Earlier this month, news broke of a Wildlife Services trapper, Jamie Olson, posting photos online depicting his two dogs taunting trapped animals. The images were posted to his Facebook page under an album titled "work" and quickly began circulating the web as outraged viewers shared them.
The Sacramento Bee reports, "The Olson photos are not easy viewing. One shows the trapper's brownish-black Airedale approaching a coyote in a leg-hold trap, unable to defend itself. The coyote is snarling and trying to pull away. A caption says: "My Airedale Bear with a sheep killing female." The Facebook photos, which were viewable publicly on Tuesday [October 30], appeared in an album labeled "work." By Wednesday [October 31], the page had been removed from the Web. Olson's Twitter account had been disabled, too."
Since the photos began circulating, environmental and wildlife protection groups have called for Olson to be fired from his position. A petition at Change.org is backed by Project Coyote, which states, "Such brutality and callous disregard for the welfare of animals is particularly egregious when done by a government employee in the course of his employment and must not be tolerated."
Earth Island Journal reports, "After the photos went viral, Olsen told the Missoula Independent that he had made a 'big-ass mistake' by making the photos, which were a few years old, publicly accessible. 'Shit’s hitting the fan and I'm having to explain things,' he said."
This is just one example of the mentality of Wildlife Services as a whole. Earlier this year the Sacramento Bee published a three-part investigative report detailing the lax policies of the organization in reporting the capture and death of animals not intended for traps, from pet dogs to endangered golden eagles. The purpose of Wildlife Services is to protect communities and ranchers from problem animals that pose a threat; however, much of the time the organization simply focuses on killing the most animals it can, even if that means the death of non-target species.
Since 2000, its employees have killed nearly a million coyotes, mostly in the West. They have destroyed millions of birds, from nonnative starlings to migratory shorebirds, along with a colorful menagerie of more than 300 other species, including black bears, beavers, porcupines, river otters, mountain lions and wolves.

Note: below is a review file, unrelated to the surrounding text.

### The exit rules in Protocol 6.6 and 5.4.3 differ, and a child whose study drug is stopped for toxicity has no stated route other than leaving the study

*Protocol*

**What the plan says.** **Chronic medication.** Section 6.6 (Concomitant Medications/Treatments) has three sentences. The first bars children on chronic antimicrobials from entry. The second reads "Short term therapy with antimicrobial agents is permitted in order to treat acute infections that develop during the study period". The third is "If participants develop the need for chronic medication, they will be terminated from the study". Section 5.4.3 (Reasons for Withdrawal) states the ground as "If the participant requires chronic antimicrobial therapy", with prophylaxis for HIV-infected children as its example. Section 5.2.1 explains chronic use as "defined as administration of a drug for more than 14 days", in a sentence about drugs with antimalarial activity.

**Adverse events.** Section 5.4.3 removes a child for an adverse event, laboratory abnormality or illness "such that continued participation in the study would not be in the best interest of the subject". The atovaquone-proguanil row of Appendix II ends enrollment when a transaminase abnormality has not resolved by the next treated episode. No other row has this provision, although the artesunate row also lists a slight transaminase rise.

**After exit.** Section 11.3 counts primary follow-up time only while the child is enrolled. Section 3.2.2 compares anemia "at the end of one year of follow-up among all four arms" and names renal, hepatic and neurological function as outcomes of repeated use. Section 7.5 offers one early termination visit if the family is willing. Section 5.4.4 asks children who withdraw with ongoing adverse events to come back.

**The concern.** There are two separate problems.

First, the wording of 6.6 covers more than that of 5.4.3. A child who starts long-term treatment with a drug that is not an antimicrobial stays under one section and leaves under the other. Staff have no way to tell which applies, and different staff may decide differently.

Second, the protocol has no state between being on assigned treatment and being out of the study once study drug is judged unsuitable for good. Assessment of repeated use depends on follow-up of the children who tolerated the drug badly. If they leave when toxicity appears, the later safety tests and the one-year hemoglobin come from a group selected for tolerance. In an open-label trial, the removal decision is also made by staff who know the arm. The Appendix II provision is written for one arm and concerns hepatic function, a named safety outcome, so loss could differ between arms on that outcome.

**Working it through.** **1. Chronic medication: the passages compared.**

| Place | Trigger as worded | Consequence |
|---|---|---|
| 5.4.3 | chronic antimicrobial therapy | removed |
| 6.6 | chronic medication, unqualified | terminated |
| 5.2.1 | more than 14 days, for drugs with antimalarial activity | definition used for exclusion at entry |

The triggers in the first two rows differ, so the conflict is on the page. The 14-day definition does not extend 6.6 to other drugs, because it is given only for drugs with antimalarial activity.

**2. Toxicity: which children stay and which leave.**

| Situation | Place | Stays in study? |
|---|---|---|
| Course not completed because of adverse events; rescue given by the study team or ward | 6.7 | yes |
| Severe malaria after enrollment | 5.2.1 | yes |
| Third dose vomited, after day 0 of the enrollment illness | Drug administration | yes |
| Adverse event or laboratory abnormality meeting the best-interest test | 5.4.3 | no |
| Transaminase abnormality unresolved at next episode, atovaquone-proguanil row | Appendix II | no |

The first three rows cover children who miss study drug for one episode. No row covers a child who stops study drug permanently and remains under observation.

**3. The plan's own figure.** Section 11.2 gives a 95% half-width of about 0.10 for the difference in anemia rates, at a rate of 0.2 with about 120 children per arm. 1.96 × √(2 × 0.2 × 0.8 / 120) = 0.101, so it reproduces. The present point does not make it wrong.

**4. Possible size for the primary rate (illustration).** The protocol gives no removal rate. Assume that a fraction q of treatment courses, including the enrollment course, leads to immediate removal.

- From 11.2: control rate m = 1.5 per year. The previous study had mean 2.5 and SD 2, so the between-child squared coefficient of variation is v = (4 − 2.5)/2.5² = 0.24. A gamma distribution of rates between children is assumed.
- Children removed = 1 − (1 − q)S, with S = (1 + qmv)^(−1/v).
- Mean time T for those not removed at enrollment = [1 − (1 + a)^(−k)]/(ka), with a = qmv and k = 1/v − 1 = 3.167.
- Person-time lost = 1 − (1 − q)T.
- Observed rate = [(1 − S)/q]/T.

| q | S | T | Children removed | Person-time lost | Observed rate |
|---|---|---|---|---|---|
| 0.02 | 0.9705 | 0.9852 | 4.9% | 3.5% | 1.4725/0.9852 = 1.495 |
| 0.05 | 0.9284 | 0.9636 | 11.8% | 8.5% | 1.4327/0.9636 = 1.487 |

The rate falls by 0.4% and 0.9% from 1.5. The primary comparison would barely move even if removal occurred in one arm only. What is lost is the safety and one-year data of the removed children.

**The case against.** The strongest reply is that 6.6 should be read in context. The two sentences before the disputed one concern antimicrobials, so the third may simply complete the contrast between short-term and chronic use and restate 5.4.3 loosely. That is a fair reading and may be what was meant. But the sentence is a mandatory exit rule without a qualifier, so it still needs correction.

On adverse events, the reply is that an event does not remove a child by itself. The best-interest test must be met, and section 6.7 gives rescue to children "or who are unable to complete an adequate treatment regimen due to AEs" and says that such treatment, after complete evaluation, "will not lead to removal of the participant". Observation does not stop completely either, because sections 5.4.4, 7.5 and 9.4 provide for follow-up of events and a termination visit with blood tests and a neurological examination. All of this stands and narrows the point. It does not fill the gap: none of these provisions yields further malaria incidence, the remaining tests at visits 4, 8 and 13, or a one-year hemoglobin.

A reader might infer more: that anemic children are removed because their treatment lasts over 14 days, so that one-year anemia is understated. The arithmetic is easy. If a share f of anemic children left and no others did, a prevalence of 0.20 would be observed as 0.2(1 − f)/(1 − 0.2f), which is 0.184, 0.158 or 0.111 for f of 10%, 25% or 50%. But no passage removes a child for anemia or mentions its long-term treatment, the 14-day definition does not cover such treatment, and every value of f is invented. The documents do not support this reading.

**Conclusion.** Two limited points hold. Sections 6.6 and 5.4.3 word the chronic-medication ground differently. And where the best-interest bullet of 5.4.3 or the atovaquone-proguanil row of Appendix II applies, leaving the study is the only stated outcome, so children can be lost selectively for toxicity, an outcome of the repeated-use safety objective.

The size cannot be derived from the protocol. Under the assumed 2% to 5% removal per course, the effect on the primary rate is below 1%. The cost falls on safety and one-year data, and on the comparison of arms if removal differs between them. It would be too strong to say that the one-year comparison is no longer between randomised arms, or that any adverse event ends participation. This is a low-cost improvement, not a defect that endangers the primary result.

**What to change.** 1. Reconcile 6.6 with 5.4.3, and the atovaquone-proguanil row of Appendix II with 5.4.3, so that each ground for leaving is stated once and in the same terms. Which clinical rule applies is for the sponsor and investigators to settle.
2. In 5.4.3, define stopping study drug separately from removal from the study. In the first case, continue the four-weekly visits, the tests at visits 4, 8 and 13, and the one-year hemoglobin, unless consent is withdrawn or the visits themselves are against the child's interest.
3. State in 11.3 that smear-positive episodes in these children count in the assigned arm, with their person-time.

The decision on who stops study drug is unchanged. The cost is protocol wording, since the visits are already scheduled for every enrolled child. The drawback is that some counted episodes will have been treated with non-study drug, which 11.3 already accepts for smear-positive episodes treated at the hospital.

And in most cases, they have officially revealed little or no detail about where the creatures were killed, or why. But a Bee investigation has found the agency's practices to be indiscriminate, at odds with science, inhumane and sometimes illegal.
Firing the trapper behind these photos may bring a sense of justice on a small scale, but on a larger scale the entire situation brings attention to an organization in dire need of investigation and reorganization may serve a much more important purpose.
The Earth Island Journal also reports that Olson is "also the director of Coyotehunter.net and the Coyote Hunter Tournament Series. The tournaments award prizes (most often guns) to the contestant who kills the most and largest coyotes in a given time period," and that includes a contest scheduled for January 2013 in North Dakota.
The killing of as many coyotes as possible is proven to be a fruitless endeavor, pointlessly violent. As many researchers as well as coyote trappers can attest, coyotes are top predators and self-regulate their populations. Take out a large number of coyotes in one area and more coyotes will fill the void as those from farther away move into the now free territory and through females having larger litters thanks to the new abundance of food. However, by focusing on only problem coyotes -- as Wildlife Services is supposed to do -- the coyote populations tend to level themselves out based on the amount of food available in the area. Coyotes primarily eat fruits, rodents and small mammals, with only a few individuals going after the lambs and calves raised by ranchers. A federal report published last year shows that only a small percentage of livestock loss is due to natural predators like coyotes.
NBC states, "A report on cattle death losses released by the National Agricultural Statistics Service said nationwide, 5.5 percent of all cattle and calf losses came from predatory animals." This includes coyotes, wolves, bears, mountain lions and so on.
Coyotes are greatly vilified for their role in what amounts to a tiny percentage of livestock losses. In reality, they are not predators after young calves and lambs but are in fact an important part in any ecosystem by preying on mesopredators like raccoons, skunks and feral cats. That means where coyotes exist, there are healthier bird populations. They are also responsible for controlling deer populations, and lowering the occurrence of diseases spread by rodents.
Indiscriminate trapping and killing of coyotes does not solve a larger problem, and what is worse is the loss of non-target animals by the thousands and the inhumane treatment of those animals trapped, as illustrated by the photos taken by Olson. If anything, the uproar caused by his images may also push forward an investigation of Wildlife Services and their methods for handling wildlife.